Family & Companions
For a brief time, Kevin Tighe was a television star, thanks to the popular action drama "Emergency!" (ABC, 1971-77), but he earned greater fame and respect as a character actor in features and on television shows like "Matewan" (1986), "What's Eating Gilbert Grape" (1993) and "Lost" (ABC, 2005-2010). After "Emergency" was cancelled, he reinvested himself in his craft, and emerged in the mid-1980s to play physically imposing heavies whose true threat lay in their words. Tighe's bad men unspooled dark promises of danger and disaster in his measured tones, often delivered with a malevolent half-smile. Though "Emergency" would remain a nostalgic favorite to generations of children who came of age in the 1970s, the sheer quality of Tighe's subsequent work far outshone his early TV fame, making him one of the most respected character actors in the business.
Born John Kevin Fishburn on Aug. 13, 1944 in Los Angeles, Kevin Tighe's family moved to the suburb of Pasadena when he was five. There, he followed his father, a bit player and stage actor, to the city's famed Pasadena Playhouse, and began auditioning for and landing roles when he was just 10 years of age. After graduating from Pasadena High School, he earned a BFA from California State University before receiving his master's degree in fine arts from the University of Southern California in 1967. That year, he made his screen debut in "Narcotics: Pit of Despair," a heavy-handed educational film that followed Tighe's descent from clean-cut student to heroin addict after just one joint. Less hysterical bit parts followed, including a few lines as a fraternity brother in "The Graduate" (1967).
Tighe's acting career hit a snag when he was drafted into the Army, and was poised to serve in Vietnam until an injury required him to be hospitalized. He spent the remainder of his active duty at Fort Knox in Kentucky before returning to pursue his acting dreams. He co-starred with Maggie Smith in Noel Coward's "Design for Living" at the Ahmanson Theatre in Los Angeles, and was prepared to follow the production to Broadway, but financial issues forced the show to close. Frustrated, Tighe relocated briefly to Europe, where he worked with various theatrical companies and even entertained studying law while in Prague. Money problems forced him to return to the United States, where he was called in to audition for producer Jack Webb's new series, "Emergency!" He landed the role of straight-laced family man and paramedic Roy DeSoto on the series, which faced stiff competition in its Saturday night time slot opposite "All in the Family" (CBS, 1971-79).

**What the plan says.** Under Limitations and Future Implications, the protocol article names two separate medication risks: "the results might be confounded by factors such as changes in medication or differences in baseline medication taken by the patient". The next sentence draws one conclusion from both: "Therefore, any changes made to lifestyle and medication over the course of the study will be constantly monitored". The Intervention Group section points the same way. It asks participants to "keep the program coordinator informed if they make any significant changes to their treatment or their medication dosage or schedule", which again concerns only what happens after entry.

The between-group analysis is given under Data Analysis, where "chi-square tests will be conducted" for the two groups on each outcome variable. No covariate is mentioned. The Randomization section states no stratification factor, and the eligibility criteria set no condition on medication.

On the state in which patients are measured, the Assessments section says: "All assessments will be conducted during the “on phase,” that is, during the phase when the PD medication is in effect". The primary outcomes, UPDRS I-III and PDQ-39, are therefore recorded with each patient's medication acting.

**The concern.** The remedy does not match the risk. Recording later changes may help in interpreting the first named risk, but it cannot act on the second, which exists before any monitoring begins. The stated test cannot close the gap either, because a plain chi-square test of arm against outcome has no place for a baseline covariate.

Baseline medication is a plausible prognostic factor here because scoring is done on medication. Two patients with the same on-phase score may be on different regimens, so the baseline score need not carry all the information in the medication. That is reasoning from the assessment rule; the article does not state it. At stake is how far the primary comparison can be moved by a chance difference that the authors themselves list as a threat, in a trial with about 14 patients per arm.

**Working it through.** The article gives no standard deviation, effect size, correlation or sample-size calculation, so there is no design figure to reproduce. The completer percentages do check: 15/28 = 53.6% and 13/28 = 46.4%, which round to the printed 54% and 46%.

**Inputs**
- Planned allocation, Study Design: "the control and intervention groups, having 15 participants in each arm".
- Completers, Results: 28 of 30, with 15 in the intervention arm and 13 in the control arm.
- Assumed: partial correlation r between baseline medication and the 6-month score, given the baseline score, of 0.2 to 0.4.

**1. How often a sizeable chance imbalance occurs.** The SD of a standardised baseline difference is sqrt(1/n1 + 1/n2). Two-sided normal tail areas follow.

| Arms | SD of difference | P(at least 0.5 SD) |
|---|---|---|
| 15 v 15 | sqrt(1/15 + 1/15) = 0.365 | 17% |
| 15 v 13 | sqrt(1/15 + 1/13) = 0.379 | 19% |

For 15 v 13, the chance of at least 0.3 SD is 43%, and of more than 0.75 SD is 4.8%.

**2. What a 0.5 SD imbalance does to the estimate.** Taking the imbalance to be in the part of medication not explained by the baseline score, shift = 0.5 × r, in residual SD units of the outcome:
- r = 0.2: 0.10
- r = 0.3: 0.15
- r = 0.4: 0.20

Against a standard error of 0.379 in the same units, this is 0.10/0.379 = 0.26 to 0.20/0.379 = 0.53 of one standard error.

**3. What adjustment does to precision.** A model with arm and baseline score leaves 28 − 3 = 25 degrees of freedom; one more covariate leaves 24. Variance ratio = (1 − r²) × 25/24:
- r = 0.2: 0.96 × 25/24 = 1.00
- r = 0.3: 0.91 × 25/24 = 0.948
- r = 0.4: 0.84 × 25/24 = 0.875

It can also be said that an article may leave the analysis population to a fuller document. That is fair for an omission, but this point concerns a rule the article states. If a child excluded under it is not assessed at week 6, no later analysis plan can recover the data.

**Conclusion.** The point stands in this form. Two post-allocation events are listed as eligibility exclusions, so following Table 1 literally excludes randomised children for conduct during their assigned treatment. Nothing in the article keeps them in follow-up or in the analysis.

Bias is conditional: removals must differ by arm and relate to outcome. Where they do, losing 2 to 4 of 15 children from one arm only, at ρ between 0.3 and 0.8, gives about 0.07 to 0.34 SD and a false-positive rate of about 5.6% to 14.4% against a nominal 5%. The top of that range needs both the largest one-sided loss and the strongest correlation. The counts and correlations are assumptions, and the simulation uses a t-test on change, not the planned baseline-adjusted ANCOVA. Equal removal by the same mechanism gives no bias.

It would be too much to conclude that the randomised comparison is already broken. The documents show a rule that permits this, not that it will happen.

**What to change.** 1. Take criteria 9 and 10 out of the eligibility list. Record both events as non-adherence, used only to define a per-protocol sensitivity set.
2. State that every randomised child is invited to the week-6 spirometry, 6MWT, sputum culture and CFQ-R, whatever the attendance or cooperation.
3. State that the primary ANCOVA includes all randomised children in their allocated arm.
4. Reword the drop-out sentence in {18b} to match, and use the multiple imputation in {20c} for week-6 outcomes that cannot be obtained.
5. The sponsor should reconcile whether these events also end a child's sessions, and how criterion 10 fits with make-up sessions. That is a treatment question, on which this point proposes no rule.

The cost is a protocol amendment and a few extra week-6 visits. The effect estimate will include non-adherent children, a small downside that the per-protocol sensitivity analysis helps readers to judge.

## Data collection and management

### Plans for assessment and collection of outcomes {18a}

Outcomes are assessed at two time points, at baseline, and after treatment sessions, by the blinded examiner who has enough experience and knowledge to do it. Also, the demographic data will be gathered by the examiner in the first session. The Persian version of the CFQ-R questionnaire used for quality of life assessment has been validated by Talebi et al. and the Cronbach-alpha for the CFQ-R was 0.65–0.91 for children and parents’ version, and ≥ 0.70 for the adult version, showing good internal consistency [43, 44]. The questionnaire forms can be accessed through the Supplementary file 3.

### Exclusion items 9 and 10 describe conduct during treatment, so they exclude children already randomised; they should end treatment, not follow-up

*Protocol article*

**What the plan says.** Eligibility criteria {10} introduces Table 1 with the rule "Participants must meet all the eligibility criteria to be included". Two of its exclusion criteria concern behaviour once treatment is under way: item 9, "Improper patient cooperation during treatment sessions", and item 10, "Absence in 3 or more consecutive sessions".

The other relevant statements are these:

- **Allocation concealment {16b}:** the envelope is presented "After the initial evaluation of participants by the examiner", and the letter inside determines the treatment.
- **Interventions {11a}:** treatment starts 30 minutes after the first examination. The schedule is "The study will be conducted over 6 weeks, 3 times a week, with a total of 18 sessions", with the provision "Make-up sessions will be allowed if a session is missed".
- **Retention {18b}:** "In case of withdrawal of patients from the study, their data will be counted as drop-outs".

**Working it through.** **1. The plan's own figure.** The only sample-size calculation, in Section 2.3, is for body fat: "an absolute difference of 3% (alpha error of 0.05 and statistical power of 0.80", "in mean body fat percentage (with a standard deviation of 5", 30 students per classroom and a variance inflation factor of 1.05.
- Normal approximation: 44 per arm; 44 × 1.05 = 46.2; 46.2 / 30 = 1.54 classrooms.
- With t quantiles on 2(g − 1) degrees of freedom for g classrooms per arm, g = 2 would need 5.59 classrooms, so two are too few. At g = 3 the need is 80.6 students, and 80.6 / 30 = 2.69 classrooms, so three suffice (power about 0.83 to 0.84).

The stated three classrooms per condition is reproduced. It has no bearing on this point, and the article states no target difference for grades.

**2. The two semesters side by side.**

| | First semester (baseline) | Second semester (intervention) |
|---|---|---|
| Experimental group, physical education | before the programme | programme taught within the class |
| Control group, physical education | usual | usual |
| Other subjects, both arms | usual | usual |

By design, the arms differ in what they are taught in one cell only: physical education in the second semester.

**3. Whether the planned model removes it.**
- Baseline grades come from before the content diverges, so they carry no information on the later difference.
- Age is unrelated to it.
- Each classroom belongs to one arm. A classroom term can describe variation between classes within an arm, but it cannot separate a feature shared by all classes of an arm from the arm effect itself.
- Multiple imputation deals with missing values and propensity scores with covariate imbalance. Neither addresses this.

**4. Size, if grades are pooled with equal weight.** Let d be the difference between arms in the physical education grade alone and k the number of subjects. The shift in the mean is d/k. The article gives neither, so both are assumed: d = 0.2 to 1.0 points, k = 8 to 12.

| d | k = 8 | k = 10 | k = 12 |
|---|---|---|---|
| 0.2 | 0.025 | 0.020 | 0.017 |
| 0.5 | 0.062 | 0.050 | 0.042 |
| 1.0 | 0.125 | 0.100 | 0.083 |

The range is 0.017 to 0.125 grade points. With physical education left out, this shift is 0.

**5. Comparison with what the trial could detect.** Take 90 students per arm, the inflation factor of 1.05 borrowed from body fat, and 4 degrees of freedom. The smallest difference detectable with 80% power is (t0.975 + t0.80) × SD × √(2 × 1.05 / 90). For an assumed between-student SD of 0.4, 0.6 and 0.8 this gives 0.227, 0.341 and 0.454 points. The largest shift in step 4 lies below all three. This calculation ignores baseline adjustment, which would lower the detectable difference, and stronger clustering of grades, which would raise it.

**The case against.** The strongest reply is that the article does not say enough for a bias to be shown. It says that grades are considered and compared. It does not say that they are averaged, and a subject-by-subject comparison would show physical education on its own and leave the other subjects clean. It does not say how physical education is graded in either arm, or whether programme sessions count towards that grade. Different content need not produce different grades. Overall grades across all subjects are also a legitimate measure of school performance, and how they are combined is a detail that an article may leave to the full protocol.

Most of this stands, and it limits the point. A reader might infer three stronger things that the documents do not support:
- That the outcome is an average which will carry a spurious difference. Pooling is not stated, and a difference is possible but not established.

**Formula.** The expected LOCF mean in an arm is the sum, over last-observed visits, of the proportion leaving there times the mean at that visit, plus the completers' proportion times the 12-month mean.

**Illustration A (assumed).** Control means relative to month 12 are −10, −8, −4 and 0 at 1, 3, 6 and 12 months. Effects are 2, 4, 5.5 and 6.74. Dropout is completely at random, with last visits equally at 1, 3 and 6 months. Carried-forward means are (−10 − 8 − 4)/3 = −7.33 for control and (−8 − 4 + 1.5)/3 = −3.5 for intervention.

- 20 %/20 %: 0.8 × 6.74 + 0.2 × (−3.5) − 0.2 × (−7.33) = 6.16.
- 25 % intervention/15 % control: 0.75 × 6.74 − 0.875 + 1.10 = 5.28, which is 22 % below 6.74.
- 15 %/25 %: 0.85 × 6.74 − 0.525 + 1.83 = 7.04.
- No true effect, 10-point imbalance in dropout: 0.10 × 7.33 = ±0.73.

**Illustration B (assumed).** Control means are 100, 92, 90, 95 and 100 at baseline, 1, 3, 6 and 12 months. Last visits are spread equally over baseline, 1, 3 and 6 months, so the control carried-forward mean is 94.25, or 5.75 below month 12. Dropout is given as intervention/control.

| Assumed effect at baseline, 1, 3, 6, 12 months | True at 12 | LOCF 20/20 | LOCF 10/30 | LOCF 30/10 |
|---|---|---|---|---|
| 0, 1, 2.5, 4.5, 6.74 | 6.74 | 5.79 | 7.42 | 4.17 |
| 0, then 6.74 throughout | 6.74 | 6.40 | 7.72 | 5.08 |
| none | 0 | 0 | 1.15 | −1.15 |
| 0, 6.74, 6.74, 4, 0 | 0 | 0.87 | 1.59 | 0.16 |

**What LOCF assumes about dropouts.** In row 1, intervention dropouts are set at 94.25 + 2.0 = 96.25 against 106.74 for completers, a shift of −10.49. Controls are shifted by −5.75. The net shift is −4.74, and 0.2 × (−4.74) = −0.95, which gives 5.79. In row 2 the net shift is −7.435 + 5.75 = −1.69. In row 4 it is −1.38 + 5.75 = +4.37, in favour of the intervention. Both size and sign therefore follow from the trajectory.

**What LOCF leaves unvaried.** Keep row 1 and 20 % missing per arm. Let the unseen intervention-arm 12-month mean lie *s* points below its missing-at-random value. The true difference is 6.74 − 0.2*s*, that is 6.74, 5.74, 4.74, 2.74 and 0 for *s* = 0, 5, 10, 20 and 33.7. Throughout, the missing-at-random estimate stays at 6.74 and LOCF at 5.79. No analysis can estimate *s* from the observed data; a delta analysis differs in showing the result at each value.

However the show's blend of medical drama and firefighting action caught on with audiences, and for five years, Tighe was atop a sizable ratings hit, as well as a pop culture favorite that generated scores of tie-in products, as well as an animated spin-off, "Emergency+4" (ABC, 1973-76), for which Tighe provided the voice of DeSoto. The show also allowed Tighe to make his directorial debut on four episodes between 1974 and 1976, one of which - 1977's "All Night Long" - he also wrote. However, despite the show's popularity with young audiences, NBC decided to bring it to a close at the end of the 1976-77 season. An additional six TV movies between 1977 and 1978 brought the show's storylines to a conclusion, with DeSoto and his partner, Johnny Gage (Randolph Mantooth) promoted to captains of their own firehouses. Tighe and Mantooth would remain close friends for decades after the show's conclusion, and Tighe would serve as Mantooth's best man at his 2002 wedding.
After the demise of "Emergency," Tighe struggled to maintain a career in television. There was a handful of guest spots on television series, and a turn as Thomas Jefferson in "The Rebels" (syndicated, 1979), the second miniseries adaptation of John Jakes' "Kent Chronicles" novels about the Revolutionary War. Dissatisfied with the direction of his career, Tighe decided to devote himself to a deeper study of acting as a craft, and began working with such notable teachers as Jeff Corey and Stella Adler. He also delved into stage work during the period, eventually making his way to Broadway in 1984 with "Open Admissions."